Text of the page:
He said India sits “very high” on the company’s priority list and EDF could do better here if some problem areas in the sector are addressed. “I am not saying it is not moving because you have a lot of investment. You cannot say that nothing is being done, but the acceleration that is needed in order to meet the objectives of 175 GW will be more efficient and less costly to everybody if they can be harmonised,” Lévy told ET.
Commenting on the financial viability of projects after aggressive bids from developers, he said, “I think in many regions of the world, not only in India, one has to look at what is the scorecard from various players. When they win a tender, do you have an installation two years later or not?” Lévy was referring to concerns over approvals in some states and the viability and sanctity of power purchase agreements that govern renewable energy projects in India. He said India’s decision to shift towards renewable energy in the midst of its growth story is promising.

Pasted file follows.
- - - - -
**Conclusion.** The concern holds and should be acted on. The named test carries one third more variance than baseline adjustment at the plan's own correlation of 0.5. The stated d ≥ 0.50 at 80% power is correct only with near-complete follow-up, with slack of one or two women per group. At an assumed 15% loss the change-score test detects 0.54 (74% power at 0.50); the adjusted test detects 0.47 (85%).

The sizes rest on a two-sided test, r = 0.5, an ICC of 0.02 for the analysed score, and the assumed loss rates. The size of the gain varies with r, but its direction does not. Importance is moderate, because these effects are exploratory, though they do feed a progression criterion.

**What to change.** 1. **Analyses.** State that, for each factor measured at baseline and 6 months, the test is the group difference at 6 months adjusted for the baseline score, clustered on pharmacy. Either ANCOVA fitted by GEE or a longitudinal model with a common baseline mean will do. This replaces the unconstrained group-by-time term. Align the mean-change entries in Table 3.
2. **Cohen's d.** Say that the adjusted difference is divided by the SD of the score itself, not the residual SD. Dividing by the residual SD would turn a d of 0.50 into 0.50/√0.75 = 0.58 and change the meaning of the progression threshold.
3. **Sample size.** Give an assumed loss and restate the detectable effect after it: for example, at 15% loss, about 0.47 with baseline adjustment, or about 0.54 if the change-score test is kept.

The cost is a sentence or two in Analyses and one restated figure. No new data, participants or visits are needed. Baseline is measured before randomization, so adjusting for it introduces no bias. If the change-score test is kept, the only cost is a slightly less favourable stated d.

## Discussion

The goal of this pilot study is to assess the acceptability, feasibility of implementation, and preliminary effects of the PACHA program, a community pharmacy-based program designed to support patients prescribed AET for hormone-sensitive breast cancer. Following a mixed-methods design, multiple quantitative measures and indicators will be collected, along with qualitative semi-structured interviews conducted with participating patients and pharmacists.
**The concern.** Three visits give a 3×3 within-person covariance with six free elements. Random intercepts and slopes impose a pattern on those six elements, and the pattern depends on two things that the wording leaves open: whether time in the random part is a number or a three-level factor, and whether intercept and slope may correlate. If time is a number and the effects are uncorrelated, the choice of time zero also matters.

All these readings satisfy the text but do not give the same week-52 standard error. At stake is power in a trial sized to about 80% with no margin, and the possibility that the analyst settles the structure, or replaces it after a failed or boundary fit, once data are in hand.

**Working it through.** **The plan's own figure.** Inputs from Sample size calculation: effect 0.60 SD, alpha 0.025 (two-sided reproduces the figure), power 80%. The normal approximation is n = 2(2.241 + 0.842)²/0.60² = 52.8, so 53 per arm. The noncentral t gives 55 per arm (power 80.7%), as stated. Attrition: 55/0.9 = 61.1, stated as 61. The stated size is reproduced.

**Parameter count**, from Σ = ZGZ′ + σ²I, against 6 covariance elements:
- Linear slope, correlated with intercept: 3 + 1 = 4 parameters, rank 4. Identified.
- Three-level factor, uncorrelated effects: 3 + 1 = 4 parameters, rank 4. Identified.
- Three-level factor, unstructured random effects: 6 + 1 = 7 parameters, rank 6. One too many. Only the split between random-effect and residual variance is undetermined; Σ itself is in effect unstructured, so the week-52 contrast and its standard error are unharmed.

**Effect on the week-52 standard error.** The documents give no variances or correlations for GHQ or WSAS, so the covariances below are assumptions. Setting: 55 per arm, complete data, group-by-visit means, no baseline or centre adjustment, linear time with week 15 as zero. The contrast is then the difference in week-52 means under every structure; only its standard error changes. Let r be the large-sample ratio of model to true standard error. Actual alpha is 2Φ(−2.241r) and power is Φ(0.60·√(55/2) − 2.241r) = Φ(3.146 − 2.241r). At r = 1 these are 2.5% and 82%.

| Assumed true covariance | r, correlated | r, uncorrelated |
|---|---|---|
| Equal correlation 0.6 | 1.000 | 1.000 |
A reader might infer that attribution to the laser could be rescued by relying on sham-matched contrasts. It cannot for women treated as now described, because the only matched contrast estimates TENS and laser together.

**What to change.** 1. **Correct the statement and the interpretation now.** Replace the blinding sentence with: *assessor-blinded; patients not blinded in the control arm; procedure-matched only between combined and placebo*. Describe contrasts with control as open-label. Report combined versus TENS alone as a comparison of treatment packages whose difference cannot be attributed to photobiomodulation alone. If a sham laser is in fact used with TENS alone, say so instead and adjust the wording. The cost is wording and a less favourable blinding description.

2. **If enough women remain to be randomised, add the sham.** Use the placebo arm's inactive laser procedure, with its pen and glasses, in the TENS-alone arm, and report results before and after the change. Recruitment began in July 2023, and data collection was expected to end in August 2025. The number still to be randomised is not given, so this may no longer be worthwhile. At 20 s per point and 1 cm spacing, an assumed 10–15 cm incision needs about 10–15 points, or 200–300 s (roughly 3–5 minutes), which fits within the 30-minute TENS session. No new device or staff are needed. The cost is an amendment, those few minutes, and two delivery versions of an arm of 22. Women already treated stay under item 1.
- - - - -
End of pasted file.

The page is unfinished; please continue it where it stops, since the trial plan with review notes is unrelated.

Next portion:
“I think India has made a very mature decision to understand that growth and energy transition can be friends, that you can have a 7% growth and build on the energy transition that will also sustain that growth, that will feed the growth,” he said. With capacity of 500 MW across wind and solar projects in India, EDF plans to develop another 1,500 MW in a few years.
Lévy said if regulations are coordinated, EDF could implement its plans faster. “We are investing and happy to do so. But we’ve been focussing more than we would on a few states where we understand well how it works such as Gujarat and Madhya Pradesh. We could do better if it was not so complex,” he added.
EDF is also setting up a longpending nuclear power project in Jaitapur in Maharashtra. India and France have signed an agreement that prescribes the way forward for implementation of the Jaitapur nuclear power project. A contract is expected to be ready by the end of the year, Lévy said.
He suggested that with carbon dioxide emissions rising across the world, nuclear power could well replace coal in providing base-load power as long as cheap storage solutions are unavailable in the clean energy segment. The Jaitapur project is set to be the biggest nuclear project in the world, with a total capacity of almost 10 GW, EDF said. Lévy said that it would be a “mistake” for anybody at his level to not be watching an evolving market such as India and EDF will actively look at acquisition opportunities here.